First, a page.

Gold's future shines as dollar's luster fades
Investors seeking a safe haven during these volatile political and economic times are favoring gold over dollars. However, those looking to invest in gold can expect a roller-coaster ride, at least in the short to medium term.
There are five main reasons why gold is attractive:
• Inflation is still “officially” low. However, unprecedented money creation by the Federal Reserve and the European Central Bank is encouraging an increasingly strong conviction that inflation will be a threat. As a store of value, gold is purchased as a hedge against inflation.
• European Central Bank President Mario Draghi's assurances that he can save the Eurozone have encouraged a euro recovery from $1.22 to $1.30 against the dollar. A falling American dollar leads to higher prices for all commodities — including gold.
• America has lost some of its influence in the Middle East amidst anti-American film protests and other developments. The risk of war there is rising, as is the possibility of armed conflict over disputed territorial claims in the East China Seas among China, Japan, Taiwan, Vietnam and the Philippines. All of those concerns encourage gold buying.
• Central banks that were once huge sellers of gold, such as those in India and Russia, now are accumulating gold along with China. Savvy investors pay close attention to the actions of central banks, the center of global money power and influence.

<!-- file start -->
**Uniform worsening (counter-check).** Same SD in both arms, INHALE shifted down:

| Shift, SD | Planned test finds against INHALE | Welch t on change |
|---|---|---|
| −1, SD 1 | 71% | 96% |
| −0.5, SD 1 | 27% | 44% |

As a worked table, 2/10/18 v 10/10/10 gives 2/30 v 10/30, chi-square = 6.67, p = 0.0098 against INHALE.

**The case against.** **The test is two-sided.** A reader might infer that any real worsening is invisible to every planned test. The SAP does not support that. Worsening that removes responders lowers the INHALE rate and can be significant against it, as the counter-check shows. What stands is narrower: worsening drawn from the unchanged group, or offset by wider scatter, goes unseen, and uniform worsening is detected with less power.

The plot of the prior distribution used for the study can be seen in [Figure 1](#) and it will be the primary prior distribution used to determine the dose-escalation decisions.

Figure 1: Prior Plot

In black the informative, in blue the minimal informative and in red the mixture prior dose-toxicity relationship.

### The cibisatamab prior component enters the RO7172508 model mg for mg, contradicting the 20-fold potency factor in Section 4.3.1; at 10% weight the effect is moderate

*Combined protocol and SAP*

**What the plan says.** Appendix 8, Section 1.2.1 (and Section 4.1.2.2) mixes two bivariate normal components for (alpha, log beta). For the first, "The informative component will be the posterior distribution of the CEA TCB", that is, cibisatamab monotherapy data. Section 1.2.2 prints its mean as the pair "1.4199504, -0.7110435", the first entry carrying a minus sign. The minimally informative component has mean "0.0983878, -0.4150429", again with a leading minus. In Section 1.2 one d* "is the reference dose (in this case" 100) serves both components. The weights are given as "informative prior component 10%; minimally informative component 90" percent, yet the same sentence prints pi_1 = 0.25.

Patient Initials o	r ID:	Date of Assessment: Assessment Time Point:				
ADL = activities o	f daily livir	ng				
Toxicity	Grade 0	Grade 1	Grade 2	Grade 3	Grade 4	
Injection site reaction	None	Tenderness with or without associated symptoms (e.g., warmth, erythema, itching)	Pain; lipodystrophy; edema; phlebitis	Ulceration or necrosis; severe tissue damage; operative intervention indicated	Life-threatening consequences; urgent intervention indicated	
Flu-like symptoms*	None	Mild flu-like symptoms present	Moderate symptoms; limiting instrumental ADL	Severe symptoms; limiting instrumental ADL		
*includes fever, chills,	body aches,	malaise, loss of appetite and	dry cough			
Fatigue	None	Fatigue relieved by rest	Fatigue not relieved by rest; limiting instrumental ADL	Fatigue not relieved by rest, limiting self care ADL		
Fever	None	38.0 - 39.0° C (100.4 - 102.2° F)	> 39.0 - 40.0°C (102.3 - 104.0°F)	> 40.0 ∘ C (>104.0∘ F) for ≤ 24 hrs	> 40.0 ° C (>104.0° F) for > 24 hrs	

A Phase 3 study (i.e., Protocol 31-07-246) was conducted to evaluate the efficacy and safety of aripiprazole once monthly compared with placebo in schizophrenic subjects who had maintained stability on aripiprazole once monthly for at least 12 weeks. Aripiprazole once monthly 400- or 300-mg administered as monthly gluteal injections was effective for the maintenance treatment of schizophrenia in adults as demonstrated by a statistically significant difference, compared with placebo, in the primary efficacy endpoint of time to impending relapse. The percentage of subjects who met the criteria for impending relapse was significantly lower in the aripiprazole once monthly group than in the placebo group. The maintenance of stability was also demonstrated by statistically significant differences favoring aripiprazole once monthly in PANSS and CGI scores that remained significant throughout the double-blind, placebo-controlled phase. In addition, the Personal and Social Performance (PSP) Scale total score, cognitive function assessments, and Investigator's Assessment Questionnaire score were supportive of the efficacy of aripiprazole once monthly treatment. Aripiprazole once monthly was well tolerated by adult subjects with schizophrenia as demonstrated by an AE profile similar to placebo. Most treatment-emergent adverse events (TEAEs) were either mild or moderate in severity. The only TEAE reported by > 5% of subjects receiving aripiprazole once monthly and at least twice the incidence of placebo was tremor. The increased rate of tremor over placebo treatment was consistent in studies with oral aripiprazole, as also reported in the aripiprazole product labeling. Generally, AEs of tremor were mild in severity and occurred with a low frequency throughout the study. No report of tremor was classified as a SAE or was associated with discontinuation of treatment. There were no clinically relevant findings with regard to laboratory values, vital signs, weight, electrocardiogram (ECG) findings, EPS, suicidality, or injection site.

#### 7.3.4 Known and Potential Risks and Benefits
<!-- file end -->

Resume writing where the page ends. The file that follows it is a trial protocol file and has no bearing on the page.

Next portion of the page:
• Throughout history, gold has been used universally as a medium of exchange, or currency. As the United States leads most other countries in a currency debasement race to protect exports, investors are becoming increasingly distrustful of paper currencies. Gold, therefore, is gathering added investor trust and support as a currency alternative to paper.
Aside from these bullish factors, there are important considerations to consider before investing that normally would indicate a downward pressure on the price of gold.
The rate of growth in gross domestic product is are falling alarmingly in the European Union, which has the world's largest economy, followed by the sluggish United States in second place. China's once-roaring economy is slowing. Japan, in fourth position, has experienced a slump lasting almost 20 years. There are growing fears of a worldwide recession.
In a recession, cash becomes increasingly scarce and real assets, including commodities, fall in price. As a commodity, gold should fall in price as recession becomes manifest.
This may tempt some investors to sell their gold, while those fearing inflation will buy.
Some investors, however, may have overlooked an important consideration. Despite falsely low interest rates, most of the trillions of dollars created by central banks are sitting in bank deposits or in the bond portfolios of banks. As such, they form part of the monetary base and are not strongly inflationary. It is not until the banks start lending money from these vast deposits that monetary base translates into money supply and becomes highly inflationary.
Those who have bought gold as a near-term inflation hedge may become significant sellers as recession deepens.
Yet the euro's basic viability still is at risk. The standing of the dollar is questioned. As threats of a sudden currency collapse increase, investors can be expected to turn to gold, driving its price upwards.
John Browne, a former member of Britain's Parliament, is a financial and economics columnist for Trib Total Media. Email him at firstname.lastname@example.org.
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